Nonetheless, the proud Bay Area native has adjusted well to life in Johnson City and has come to appreciate its many attributes.


"I like Johnson City because it's secluded," Thomas said. "It's a place to get away. Where I'm from I'm just another person, but out here, people are like ‘hey that's number 20."  


Reed too appreciates the mountainous city, but for reasons much different than those of his roommate. With his mother relocating back to Chicago, Drew is now closer to home. 


Although it may be reduced, distance is still a factor for his family members who live in both Illinois and Florida, making it difficult for Reed's family to attend games. But like Thomas, Reed doesn't allow the distance to affect the relationship he has with his family.


"We are very close," he said. "I talk to them all the time. They try to make it to some of my games during my birthday and tournament time."


Reed's mother, Penelope, has always supported her family - a group that includes five boys and one girl. Even more impressive is the fact that she's done it by herself. Reed's mother also played a significant role in her son's academics. In fact, Reed credits his mom for most of the success he has had in the classroom.


"My dad died when I was three so I was raised by my mom," Reed said. "She is a very strong-willed woman. My mother always stressed academics because you never know if sports will get you to college. If I got a C, she would get on me."


His mother left a lasting impression on Reed, especially when it comes to the classroom.


"I have always taken pride in academics," he says. "What if you get hurt? You always have to have a Plan B, something to fall back on."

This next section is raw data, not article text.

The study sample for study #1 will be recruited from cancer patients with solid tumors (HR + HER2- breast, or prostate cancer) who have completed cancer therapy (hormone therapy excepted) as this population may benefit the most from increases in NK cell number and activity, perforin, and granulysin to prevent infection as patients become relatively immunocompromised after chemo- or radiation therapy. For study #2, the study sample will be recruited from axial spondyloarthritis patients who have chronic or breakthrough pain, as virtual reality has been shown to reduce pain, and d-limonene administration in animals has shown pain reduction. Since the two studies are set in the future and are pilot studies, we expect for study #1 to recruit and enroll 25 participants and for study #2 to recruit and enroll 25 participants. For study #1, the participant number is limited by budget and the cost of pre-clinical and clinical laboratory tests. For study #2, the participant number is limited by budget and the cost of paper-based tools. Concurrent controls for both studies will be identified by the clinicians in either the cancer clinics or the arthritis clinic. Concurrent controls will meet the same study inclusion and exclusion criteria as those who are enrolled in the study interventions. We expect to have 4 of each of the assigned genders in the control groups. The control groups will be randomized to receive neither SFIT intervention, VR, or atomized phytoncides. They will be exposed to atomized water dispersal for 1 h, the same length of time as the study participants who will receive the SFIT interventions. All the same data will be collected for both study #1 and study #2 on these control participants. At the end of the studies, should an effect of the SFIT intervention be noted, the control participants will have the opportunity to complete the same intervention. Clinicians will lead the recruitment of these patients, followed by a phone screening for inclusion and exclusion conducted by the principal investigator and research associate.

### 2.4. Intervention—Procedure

Thomas came to the same realization as Drew, but just later in his college career.


"I think when I went home last summer, I reflected on last year and I realized that I wasn't mature about getting what I needed to get done in the classroom and on the court," Thomas said. "You just have to step it up and get ready for the real world and I'm close to being done with college."


Indeed, Thomas' renewed commitment to both his academics and his game has paid dividends. He has become a solid contributor to the Bucs' recent successes, all the while taking to his role as team captain. Reed has certainly seen the change.


"He's improved as far as his perimeter game and his defense is just getting better and better," Reed said. "He is our number one stopper. We always put him on the best offensive player on the other team and he always does a great job keeping their numbers down."


Thomas said it was time to step up.


"It's like I have a sense of urgency because this is my last year," he said. "This sense of urgency makes me want to just work that much harder in practice and dig deeper in games. I think it's just the overall growth within the year that's changed me."


Ironically, his teammate and roommate has also amplified his game statistically, posting almost the same numbers as Thomas.